Make long HTML Select user-friendly with the Chosen JavaScript plugin

Have you ever included more than 100 elements in a single HTML select element? The result is a non-searchable long list of elements where you will be able to browse the options only with the initial letter of the entry, a small scrollbar, or with the keyboard up and down arrows. Fortunately, there is a solution to this problem, the Chosen JavaScript plugin.

In this tutorial, I will show you how to implement the Chosen JavaScript plugin on an HTML select element.

Installation

Let’s start from the beginning with the initial setup of Chosen.

The current version of the Chosen library can be downloaded with NPM, Bower, or Composer.

Once the compiled version of the library is installed, you have to load the JavaScript library and the related CSS file in your HTML document.

 <html>
   <head>
     <link rel="stylesheet" type="text/css" href="chosen.css">
   </head>
   <body>
     <script src="chosen.jquery.js"></script>
   </body>
 </html> 

Please note that the references to the JavaScript file and the CSS file should be updated based on the actual location of the files.

Two other JavsScript resources are required to complete the initial setup correctly. The jQuery library (Chosen is based on jQuery) and the file used to initialize chosen on the HTML select elements.

<html>
  <head>
    <link rel="stylesheet" type="text/css" href="chosen.css">
  </head>
  <body>
    <script src="jquery.js"></script>
    <script src="chosen.jquery.js"></script>
    <script src="chosen-initialization.js"></script>
  </body>
</html>  

Create a simple HTML Select element handled by Chosen

Start by creating an HTML select with a couple of options included.

 <select>
   <option value="1">First Option</option>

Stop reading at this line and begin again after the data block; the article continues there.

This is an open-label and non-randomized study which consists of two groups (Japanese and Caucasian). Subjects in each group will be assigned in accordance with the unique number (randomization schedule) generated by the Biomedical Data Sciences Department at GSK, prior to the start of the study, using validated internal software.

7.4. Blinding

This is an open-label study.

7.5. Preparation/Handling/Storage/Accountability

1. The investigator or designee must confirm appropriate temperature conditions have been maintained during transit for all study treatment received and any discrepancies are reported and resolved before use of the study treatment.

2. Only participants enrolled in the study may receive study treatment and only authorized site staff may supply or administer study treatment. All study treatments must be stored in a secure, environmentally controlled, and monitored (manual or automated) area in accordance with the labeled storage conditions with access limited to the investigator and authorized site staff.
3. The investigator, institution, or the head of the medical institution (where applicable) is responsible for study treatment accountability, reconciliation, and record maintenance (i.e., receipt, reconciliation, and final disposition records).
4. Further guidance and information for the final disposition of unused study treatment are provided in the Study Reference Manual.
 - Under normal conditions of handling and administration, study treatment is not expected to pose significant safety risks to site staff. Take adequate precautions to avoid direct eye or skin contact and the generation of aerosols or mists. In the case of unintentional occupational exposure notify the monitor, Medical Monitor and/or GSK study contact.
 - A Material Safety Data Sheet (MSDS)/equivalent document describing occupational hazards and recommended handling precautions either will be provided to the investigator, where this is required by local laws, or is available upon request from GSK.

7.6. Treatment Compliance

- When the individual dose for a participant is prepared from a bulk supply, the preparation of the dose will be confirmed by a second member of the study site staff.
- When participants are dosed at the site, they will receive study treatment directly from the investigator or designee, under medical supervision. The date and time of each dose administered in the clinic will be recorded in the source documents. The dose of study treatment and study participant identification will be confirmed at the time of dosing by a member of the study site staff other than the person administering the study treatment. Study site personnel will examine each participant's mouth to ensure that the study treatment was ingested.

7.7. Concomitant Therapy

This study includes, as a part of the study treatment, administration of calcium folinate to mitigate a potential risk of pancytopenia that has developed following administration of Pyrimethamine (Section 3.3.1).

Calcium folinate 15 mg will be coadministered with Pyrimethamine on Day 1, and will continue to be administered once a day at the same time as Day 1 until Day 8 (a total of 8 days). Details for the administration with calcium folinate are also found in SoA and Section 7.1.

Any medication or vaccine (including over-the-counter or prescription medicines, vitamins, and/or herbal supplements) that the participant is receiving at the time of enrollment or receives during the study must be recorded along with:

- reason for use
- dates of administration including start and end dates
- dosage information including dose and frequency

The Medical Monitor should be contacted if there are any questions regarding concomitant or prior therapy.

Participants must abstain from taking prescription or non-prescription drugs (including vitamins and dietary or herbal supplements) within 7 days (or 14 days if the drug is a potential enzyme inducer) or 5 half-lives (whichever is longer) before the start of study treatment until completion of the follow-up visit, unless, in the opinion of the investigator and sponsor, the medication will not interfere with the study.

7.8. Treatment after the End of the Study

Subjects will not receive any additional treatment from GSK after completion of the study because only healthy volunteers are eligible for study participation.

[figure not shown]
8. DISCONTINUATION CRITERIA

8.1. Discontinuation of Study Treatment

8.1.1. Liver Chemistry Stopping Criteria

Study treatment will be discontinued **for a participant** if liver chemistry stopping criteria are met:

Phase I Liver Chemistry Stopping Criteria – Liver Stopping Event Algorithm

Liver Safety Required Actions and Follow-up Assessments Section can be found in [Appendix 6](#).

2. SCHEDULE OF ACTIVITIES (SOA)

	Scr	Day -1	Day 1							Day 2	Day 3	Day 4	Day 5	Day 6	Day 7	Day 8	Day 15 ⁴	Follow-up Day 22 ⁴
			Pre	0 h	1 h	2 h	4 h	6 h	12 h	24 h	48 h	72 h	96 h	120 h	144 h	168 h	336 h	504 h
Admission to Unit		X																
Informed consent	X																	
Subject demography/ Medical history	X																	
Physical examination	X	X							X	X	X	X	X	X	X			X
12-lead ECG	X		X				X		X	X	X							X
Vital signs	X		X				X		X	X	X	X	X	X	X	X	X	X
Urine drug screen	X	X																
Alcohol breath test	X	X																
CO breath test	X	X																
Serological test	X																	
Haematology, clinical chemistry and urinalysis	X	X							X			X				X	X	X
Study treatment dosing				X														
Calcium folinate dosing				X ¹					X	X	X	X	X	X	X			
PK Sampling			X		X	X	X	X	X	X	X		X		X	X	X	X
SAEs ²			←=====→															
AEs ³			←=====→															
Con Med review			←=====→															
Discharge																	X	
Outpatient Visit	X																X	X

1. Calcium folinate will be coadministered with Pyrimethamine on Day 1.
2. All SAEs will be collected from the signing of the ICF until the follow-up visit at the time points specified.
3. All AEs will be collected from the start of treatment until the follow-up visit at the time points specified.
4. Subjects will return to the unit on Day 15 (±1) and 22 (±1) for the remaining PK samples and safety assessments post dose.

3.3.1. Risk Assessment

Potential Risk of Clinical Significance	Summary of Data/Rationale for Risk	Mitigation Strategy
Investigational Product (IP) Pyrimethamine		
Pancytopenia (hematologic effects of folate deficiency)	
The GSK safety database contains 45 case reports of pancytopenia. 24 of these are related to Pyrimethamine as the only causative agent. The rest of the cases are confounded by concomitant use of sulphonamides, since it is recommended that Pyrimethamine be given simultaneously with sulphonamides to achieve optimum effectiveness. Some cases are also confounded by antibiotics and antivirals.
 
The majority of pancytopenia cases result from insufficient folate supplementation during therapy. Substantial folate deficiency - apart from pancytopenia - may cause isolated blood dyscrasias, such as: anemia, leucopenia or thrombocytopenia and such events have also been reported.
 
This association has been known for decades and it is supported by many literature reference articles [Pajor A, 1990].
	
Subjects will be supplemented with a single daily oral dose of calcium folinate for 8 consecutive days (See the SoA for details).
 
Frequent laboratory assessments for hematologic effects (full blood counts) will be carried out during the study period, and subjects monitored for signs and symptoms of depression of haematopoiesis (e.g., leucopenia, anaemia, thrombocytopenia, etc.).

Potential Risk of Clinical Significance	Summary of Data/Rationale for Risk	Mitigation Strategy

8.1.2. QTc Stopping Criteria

<option value="2">Second Option</option>
 </select> 

To make the HTML select usable by Chosen, assign a custom identifier (in this example “standard”) and add the .chosen-select class.

 <select id="standard" class="chosen-select">
   <option value="1">First Option</option>
   <option value="2">Second Option</option>
 </select> 

In the chosen-initialization.js file, we can let Chosen create the alternative and user-friendly select element with this instruction:

$('#standard').chosen();

Please note that this method should be invoked when the document is already loaded. For this reason, the resulting complete JavaScript script will be this.

(function($) {
  'use strict';
  $(document).ready(function() {
    $('#standard').chosen();
  });
})(window.jQuery); 

Create a multiple select

A multiple select allows the selection of multiple values. With Chosen, you can create this type of select by adding the “multiple” attribute to the select HTML element.

<select id="multiple" multiple class="chosen-select">
  <option value="1">First Option</option>
  <option value="2">Second Option</option>
</select> 

Create groups of entries

Groups of entries can be created exactly with the same method used for normal select elements. Simply nest the options HTML elements in the optgroup HTML element.

<select id="groups" class="chosen-select">
  <optgroup label="Group 1">
    <option value="1">First Option</option>
    <option value="2">Second Option</option>
  </optgroup>
  <optgroup label="Group 2">